I recently read an article by The Measured Mom talking about how she defines worksheets and her general view of them. Most of the examples that she gives come from a reading standpoint. It got me thinking about worksheets in math. And since I have some experience teaching math, I thought I would share it with you. What follows are my own opinions based on teaching middle school math and my own young children. I am sure I am also influenced by my education.
While I can agree that there are times when a child needs a worksheet, say for practicing handwriting, I am not sure that I can say that there is a place for worksheets in math. Let’s see if I can explain why.
The lure of the worksheet
It’s almost time for us to do school and I don’t have everything planned. No surprise since I am planning my own curriculm for three young children…and am a habitual procrastinator. What do I do? Turn to my handy-dandy workbook. A whole book full of worksheets. Just pull one out, put it on the table and your good to go. How easy. This is the lure of the worksheet. You can fill a whole binder of work and just plug on from one page to the next without worrying. All of your standards are covered. You know your child will not be left behind. It’s comforting. You don’t need any experience to give a worksheet. It teaches itself. Don’t all of those things sound wonderful? Easy, comforting and you don’t need experience to use them. How many things in life are worth having that come easily? Eating chocolate is very easy and comforting for me. But if I ate chocolate all day long my body would deteriorate. Or if it didn’t, it certainly wouldn’t get any stronger. This is the same with the worksheet. A few after dinner won’t hurt anything, but a steady diet leaves your mind under-worked and unsatisfied.
The problems with math worksheets
* Worksheets do not help a child think critically or deeply. They leave a child thinking, “Why am I doing this?”
* They are overwhelming. Looking at a worksheet of 20 problems and not seeing any benefit to do them would make most children melt into tears.
* One method of solving the problem is encouraged. Did you know that there are multiple methods to solve 6+5? I can think of three off the top of my head. Read this blog long enough and you can know them too 🙂
* The answer is the most important part. Most worksheets that I have seen do not have much room for a student to explain how they got their answer. And if they are asked to do more problems than they have interest in, then they wouldn’t want to explain their answer. But really, the process is more important than the answer. Feels backwards doesn’t it. Right answers matter, but the process matters more. If you can see how a student came up with the answer, then you can help them fix it. Answers don’t really tell you what they were thinking.
But what to do instead?
There is sort of a hierarchy of assignments. At the bottom are the “list of problem” type worksheets. On top of that are worksheets that have pictures or drawn manipulatives, ones that attempt to make the abstract concrete. With these are ones that leave room (either in written or picture form) for the student to show their work. Above these two are activities. These encourage movement (either with their body or by using manipulatives) and involve things like: sorting, categorizing, explaining (either words or pictures)…etc. And on the top (in my opinion) are story problems! Did I just scare you? A lot of people don’t like story problems. Don’t worry. We won’t start there. Let’s talk about activities.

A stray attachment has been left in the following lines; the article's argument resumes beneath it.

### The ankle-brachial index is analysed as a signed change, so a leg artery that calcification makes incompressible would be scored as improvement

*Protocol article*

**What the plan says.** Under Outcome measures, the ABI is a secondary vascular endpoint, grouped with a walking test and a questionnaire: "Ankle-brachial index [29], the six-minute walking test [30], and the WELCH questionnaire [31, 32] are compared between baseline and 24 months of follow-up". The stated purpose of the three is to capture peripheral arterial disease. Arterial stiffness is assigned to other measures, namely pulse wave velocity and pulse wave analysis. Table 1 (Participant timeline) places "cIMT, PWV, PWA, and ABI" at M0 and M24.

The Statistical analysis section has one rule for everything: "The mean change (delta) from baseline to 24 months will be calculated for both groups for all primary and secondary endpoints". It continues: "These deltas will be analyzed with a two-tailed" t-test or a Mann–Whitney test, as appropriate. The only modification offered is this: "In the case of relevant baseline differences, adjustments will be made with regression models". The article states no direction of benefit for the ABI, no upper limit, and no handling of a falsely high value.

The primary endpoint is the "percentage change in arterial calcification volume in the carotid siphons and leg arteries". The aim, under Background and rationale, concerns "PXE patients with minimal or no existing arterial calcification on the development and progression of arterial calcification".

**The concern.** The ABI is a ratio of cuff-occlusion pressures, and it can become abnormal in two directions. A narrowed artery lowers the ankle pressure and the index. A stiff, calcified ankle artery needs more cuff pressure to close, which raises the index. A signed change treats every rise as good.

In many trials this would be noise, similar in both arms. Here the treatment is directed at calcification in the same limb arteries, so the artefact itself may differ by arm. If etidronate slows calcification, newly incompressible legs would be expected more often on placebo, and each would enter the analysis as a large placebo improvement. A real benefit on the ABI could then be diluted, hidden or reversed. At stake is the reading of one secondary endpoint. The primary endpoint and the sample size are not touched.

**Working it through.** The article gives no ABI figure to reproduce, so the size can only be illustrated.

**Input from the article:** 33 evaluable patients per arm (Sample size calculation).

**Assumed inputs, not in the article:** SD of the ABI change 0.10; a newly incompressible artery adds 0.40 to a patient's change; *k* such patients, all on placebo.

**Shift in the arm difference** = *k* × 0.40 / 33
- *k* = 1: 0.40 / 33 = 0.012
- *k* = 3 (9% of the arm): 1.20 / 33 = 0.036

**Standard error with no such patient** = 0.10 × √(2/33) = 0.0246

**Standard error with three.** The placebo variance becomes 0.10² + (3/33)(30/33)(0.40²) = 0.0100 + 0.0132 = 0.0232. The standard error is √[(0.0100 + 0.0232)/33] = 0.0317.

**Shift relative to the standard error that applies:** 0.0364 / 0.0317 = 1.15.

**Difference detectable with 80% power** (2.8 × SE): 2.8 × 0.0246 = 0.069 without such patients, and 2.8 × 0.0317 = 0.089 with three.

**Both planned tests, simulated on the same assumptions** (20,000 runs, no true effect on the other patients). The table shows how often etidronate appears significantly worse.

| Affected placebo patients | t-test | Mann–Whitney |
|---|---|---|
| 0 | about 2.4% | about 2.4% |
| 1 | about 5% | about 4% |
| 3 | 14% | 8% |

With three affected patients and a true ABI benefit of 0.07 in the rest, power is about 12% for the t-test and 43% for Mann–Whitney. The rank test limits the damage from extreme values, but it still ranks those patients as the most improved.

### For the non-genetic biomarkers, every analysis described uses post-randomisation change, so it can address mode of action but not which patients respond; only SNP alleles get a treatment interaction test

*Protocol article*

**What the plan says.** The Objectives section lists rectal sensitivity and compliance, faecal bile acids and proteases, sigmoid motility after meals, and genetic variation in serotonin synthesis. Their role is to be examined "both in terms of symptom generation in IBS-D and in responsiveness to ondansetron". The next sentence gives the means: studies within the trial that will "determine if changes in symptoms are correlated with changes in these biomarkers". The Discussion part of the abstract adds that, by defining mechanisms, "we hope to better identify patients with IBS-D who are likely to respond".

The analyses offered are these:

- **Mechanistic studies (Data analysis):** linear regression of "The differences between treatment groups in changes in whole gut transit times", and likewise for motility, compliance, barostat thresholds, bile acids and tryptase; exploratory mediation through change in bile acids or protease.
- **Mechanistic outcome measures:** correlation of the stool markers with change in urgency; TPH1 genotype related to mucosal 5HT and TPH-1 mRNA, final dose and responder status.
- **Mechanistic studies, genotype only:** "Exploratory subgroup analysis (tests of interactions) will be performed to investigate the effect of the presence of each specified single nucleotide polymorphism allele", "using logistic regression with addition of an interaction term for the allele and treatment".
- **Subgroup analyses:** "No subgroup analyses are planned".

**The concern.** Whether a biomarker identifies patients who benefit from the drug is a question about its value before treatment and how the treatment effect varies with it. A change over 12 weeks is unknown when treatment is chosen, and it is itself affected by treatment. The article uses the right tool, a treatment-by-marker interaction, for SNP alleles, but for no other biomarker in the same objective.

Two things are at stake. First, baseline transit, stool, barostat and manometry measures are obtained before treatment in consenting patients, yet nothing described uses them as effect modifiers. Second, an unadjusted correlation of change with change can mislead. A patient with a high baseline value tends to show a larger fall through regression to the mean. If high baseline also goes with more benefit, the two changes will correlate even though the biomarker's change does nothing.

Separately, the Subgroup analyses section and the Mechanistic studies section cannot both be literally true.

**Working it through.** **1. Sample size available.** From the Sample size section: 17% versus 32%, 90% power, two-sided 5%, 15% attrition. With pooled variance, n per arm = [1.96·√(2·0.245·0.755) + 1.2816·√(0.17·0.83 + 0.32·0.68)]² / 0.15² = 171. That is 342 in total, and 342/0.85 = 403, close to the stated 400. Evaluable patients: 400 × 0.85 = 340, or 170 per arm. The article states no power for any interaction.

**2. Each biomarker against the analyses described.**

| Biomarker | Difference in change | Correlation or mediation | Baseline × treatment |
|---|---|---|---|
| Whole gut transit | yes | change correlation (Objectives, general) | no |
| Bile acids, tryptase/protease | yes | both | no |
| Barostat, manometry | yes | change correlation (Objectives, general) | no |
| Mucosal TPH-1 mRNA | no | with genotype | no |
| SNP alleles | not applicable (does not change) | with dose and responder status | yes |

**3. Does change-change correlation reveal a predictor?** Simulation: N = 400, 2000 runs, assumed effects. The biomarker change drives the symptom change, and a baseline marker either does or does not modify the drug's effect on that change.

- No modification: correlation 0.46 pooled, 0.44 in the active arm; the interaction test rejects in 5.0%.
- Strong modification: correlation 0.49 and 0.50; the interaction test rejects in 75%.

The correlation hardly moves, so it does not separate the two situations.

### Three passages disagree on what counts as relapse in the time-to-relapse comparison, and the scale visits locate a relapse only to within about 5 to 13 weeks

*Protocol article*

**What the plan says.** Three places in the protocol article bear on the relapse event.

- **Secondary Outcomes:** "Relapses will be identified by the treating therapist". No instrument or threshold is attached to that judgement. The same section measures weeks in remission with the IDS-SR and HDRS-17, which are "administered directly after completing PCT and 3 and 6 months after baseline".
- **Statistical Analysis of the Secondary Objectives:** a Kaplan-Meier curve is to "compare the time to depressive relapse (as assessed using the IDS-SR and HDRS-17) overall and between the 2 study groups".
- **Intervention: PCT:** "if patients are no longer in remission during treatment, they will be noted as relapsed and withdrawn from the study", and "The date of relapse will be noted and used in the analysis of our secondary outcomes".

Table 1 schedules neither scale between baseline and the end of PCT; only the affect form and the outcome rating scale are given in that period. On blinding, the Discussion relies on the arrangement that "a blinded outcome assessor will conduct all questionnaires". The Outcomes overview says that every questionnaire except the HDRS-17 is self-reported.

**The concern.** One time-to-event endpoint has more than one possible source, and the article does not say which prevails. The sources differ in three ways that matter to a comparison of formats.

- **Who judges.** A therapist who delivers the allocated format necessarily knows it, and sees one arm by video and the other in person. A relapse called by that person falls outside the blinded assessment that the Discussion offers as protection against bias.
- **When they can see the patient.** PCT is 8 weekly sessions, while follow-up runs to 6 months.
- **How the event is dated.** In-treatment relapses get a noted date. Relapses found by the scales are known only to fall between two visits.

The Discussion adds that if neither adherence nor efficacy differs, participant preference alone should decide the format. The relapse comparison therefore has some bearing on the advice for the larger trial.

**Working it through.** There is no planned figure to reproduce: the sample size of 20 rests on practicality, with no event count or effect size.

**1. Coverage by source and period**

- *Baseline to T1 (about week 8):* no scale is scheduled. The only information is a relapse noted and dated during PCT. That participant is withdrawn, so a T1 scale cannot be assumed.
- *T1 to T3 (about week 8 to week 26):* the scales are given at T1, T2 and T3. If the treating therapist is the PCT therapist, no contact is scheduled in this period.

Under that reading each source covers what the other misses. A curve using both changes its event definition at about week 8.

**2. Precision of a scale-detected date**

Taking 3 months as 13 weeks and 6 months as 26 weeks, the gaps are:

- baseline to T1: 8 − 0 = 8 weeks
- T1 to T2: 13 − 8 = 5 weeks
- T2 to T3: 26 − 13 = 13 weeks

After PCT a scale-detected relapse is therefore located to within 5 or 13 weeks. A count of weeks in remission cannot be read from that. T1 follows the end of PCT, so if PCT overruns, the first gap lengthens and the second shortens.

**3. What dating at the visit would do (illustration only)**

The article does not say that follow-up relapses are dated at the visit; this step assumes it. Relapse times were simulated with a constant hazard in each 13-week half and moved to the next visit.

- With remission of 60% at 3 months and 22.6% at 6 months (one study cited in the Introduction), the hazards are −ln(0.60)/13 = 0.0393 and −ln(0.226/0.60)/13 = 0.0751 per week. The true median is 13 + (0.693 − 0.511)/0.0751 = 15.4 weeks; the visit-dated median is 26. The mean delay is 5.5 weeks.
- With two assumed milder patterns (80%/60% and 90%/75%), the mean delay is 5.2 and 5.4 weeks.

* Purpose beyond merely solving a math problem and
My daughter’s curriculum has a lot of worksheets. Maybe all math curriculum does. The lesson was practicing doubles facts. In the interest of learning I created an activity instead of the worksheet. Would you like to see it? I’ll do you one better and give it to you. It’s pretty cute. I’m a sucker for cute. Doubles Facts with Chicks.
I printed them out on card stock and roughly cut around them. Next, I casually mentioned to Grace that I had made a new activity for her. I showed her the two piles of mixed up chicks. “Look at these chicks. Aren’t they cute. There are problem chicks and answer chicks. But they are sad because they can’t find their friend. Look, here is the 8+8 chick and here is the 18 chick. Are they friends? No, do you think you can help them find each other?” Grace looks at them lovingly and says, “Maybe later, I want to go outside now.” “Okay Grace.” At this point I start playing with the chicks and having them cheep in a most pathetic manner. I know, I apparently need more sleep to be so easily entertained. But Grace is still next to me watching me. Finally she says, “What’s wrong with the chicks?” “Well, they are just so sad. They can’t find their friend.” Grace looks on for a few minutes and then, “Fine, I will help them now.” She spends the next few minutes matching them up. I was going to suggest that she line them up in order, but she did it already. After we took pictures, we talked about the pattern that was made. How all of the answers are even numbers. “So, does that mean that any time we add two of the same numbers we will get an even number?” “Yes!” I didn’t think of this until now, but I could have had her group her chicks by even and odd problems. Then we could have tried to figure out why the odd problems and the even problems both get us an even answer.
If all you use are worksheets
I would encourage you to branch out. Once a week try something new. Try doing an activity instead. Try using a manipulative. Start small and build up. The way to really understand math is to go slow and really look.
If you would like the activity I created go to Doubles Facts with Chicks.
For more great activities go to my TPT Store.
I linked up. Click on the image below to see the linky party: